avoided for CCS retrofit, in present value terms over an assumed operations life of 25 years, using a 10% discount rate. The least preferred scenario included dedicated infrastructure, poor sequestration reservoir performance, and high estimates for capture costs, while the preferred scenario involved shared infrastructure (with unit costs approximately one-third lower than dedicated infrastructure), low-end estimates of capture costs and optimal reservoir performance. Of these aggregated unit costs, about 80% of the cost was for capture, 10% for transport and 10% for sequestration. It is also important to note that the highest uncertainty in cost was associated with the sequestration component. The range of unit cost estimates reflects the commercial and engineering uncertainty inherent in delivering a complete CCS project at the present time.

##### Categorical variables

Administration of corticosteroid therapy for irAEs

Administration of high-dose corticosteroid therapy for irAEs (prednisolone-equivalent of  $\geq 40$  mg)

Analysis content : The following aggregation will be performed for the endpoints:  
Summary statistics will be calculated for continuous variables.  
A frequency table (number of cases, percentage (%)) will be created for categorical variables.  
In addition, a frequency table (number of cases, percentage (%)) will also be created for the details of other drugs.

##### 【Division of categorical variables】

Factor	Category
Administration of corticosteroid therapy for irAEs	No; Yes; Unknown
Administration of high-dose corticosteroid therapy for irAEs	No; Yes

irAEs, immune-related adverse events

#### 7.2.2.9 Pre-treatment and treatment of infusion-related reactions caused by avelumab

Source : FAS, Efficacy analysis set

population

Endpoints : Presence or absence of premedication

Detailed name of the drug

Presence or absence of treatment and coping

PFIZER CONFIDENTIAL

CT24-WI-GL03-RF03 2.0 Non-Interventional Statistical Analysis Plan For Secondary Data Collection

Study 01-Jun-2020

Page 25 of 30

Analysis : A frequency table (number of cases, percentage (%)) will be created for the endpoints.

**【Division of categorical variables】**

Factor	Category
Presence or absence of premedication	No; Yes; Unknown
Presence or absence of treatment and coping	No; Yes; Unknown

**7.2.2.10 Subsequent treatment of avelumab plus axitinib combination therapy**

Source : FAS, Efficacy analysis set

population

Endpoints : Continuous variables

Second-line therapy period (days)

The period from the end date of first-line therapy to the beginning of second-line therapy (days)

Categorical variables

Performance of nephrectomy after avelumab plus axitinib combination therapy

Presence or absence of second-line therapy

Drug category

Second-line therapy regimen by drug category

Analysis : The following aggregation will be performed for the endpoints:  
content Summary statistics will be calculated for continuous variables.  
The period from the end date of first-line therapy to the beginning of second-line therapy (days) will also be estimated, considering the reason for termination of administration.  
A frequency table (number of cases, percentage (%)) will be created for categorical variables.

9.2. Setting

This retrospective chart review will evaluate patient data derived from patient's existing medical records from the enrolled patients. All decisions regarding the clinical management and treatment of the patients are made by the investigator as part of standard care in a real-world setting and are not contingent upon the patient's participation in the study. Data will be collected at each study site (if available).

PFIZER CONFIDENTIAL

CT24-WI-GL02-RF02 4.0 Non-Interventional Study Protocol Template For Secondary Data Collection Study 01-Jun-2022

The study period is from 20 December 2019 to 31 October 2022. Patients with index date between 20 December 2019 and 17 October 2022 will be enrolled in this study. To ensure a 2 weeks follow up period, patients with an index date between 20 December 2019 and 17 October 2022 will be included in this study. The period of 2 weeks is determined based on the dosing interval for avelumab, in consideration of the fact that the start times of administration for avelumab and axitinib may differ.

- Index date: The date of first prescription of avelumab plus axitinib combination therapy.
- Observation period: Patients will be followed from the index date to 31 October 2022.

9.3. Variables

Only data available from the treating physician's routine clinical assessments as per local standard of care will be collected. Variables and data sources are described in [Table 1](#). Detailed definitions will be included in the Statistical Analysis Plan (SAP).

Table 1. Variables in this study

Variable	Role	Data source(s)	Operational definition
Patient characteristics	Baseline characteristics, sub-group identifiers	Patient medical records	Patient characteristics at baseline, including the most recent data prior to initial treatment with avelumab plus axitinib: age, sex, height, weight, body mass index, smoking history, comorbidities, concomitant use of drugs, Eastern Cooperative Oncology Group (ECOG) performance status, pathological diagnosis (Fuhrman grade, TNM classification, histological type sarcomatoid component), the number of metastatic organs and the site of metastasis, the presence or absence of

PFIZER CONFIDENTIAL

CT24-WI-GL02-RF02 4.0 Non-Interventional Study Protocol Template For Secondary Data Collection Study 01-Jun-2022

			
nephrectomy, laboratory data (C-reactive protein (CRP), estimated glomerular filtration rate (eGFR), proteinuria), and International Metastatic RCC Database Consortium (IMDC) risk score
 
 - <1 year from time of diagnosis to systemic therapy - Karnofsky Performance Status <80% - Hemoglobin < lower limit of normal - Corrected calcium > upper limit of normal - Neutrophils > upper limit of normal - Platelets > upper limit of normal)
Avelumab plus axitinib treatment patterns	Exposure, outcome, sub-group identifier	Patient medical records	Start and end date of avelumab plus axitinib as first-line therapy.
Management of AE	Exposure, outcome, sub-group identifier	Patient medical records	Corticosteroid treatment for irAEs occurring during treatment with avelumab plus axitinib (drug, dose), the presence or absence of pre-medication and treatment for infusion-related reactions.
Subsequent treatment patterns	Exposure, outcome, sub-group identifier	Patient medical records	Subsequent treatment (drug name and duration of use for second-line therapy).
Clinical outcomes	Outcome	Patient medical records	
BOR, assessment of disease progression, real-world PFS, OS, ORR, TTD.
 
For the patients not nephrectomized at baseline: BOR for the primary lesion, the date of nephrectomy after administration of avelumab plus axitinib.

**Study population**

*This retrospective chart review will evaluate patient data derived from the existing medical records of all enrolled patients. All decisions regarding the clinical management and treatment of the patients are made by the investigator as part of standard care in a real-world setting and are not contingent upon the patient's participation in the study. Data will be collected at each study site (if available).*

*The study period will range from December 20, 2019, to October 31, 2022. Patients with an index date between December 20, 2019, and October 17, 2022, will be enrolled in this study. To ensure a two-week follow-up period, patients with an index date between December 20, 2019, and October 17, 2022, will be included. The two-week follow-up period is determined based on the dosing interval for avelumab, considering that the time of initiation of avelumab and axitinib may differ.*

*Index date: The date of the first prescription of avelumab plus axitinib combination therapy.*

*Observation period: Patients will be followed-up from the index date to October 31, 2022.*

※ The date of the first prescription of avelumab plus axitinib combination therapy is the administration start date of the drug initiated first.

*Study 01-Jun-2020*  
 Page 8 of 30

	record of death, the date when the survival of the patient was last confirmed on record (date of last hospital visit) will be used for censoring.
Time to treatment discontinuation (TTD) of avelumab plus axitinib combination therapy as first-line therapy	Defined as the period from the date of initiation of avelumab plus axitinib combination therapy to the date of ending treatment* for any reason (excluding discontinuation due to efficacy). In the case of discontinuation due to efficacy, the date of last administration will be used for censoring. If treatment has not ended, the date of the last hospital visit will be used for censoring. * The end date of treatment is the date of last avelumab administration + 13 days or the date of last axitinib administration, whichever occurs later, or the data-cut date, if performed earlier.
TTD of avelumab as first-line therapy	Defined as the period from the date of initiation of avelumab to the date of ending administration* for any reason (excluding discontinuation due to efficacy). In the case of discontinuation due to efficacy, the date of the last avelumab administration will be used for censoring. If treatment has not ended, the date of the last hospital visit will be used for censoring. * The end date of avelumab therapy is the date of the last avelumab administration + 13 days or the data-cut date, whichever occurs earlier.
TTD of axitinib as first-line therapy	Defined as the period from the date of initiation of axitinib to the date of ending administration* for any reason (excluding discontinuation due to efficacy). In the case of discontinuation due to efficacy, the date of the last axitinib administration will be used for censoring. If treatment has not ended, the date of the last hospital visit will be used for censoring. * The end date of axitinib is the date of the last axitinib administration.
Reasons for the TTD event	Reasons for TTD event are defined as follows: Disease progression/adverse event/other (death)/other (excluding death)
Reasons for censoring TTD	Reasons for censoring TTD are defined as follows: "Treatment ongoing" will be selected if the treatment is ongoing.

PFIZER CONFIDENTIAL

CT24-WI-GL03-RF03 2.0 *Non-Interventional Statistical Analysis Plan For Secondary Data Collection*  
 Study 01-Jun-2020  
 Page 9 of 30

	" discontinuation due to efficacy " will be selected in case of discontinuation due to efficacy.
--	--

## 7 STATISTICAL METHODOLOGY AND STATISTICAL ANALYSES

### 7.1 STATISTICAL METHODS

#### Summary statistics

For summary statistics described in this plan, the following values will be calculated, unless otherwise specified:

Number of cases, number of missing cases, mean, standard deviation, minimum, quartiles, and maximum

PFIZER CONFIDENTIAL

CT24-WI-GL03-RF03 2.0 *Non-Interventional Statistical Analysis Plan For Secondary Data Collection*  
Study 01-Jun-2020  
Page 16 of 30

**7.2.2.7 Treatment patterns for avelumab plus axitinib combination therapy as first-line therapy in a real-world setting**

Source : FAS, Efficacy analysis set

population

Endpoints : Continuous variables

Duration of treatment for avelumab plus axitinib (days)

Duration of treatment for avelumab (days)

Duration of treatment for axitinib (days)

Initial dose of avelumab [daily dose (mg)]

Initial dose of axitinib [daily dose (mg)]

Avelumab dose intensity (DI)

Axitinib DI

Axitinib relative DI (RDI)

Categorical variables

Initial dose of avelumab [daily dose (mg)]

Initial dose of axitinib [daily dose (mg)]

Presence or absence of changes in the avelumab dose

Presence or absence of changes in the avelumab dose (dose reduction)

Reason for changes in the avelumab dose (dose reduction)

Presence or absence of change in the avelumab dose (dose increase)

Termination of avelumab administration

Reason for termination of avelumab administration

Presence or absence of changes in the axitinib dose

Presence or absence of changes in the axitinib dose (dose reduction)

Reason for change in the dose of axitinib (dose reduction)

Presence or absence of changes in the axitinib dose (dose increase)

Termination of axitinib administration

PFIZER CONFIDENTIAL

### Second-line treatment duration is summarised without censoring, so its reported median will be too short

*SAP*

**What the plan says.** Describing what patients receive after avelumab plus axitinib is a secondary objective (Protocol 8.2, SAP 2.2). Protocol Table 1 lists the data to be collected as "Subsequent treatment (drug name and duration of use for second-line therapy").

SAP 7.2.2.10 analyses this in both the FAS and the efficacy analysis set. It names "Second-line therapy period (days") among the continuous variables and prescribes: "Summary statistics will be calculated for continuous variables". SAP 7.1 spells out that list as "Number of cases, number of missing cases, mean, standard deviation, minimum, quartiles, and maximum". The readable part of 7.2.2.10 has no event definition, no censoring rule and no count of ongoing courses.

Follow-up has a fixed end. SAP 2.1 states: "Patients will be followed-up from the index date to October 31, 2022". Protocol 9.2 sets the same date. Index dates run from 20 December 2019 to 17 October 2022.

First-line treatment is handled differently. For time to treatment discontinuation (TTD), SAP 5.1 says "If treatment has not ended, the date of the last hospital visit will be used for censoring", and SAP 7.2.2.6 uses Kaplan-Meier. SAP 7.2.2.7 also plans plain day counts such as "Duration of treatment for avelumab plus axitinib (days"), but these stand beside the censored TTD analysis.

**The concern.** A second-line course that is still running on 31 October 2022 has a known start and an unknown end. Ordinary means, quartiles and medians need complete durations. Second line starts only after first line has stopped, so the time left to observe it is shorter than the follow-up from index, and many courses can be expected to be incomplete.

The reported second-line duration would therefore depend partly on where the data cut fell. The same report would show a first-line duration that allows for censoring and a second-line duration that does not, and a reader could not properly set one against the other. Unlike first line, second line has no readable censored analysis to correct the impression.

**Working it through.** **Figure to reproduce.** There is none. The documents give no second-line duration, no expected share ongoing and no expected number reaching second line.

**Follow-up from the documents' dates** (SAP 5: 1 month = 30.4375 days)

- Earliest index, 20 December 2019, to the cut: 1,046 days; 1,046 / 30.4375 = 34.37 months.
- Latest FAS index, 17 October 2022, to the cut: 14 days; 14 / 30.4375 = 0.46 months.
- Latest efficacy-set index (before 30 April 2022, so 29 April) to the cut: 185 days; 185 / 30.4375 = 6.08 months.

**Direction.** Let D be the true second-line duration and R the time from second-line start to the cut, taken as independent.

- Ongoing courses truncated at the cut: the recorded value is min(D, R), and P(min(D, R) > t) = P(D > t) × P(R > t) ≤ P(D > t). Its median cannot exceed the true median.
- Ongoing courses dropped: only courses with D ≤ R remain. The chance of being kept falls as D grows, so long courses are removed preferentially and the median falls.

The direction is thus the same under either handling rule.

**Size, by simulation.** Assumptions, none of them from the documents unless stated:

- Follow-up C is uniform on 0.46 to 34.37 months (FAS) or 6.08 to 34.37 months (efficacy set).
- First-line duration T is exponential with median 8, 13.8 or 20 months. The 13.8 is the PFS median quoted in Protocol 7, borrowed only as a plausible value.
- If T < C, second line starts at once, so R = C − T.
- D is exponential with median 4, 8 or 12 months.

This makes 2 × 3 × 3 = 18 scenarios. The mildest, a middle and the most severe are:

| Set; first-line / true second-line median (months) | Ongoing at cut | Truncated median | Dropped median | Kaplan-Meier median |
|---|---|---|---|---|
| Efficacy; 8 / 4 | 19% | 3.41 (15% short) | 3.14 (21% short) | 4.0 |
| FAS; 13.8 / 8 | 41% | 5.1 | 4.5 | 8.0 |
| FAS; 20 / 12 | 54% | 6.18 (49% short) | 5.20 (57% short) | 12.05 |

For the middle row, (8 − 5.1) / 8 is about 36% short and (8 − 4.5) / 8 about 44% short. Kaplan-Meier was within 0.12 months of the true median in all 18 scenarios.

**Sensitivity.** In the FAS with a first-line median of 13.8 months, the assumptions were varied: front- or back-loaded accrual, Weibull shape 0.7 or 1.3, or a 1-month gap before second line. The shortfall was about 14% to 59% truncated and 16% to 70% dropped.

3.2.5. External Costs and Benefits
This analysis, for a real facility, using technology available now, shows that under present policy positions, retrofitting existing coal-fired power stations is a not financially viable proposition for operators. The main benefit of employing CCS is to create and environmental and social benefit associated with reducing carbon emissions to the atmosphere. The value of this benefit is expressed as the social cost of carbon, or the real value of the damage caused to society by each additional tonne of GHG emitted to the atmosphere. Using high estimates of the social cost of carbon, such as Stern’s USD 85/t CO2e, this CCS retrofit would be marginally beneficial using option 1 of the preferred scenario. If the social cost of carbon were to rise over time (as it will if global emissions are not curbed), then preferred scenario retrofit becomes increasingly beneficial from society’s perspective.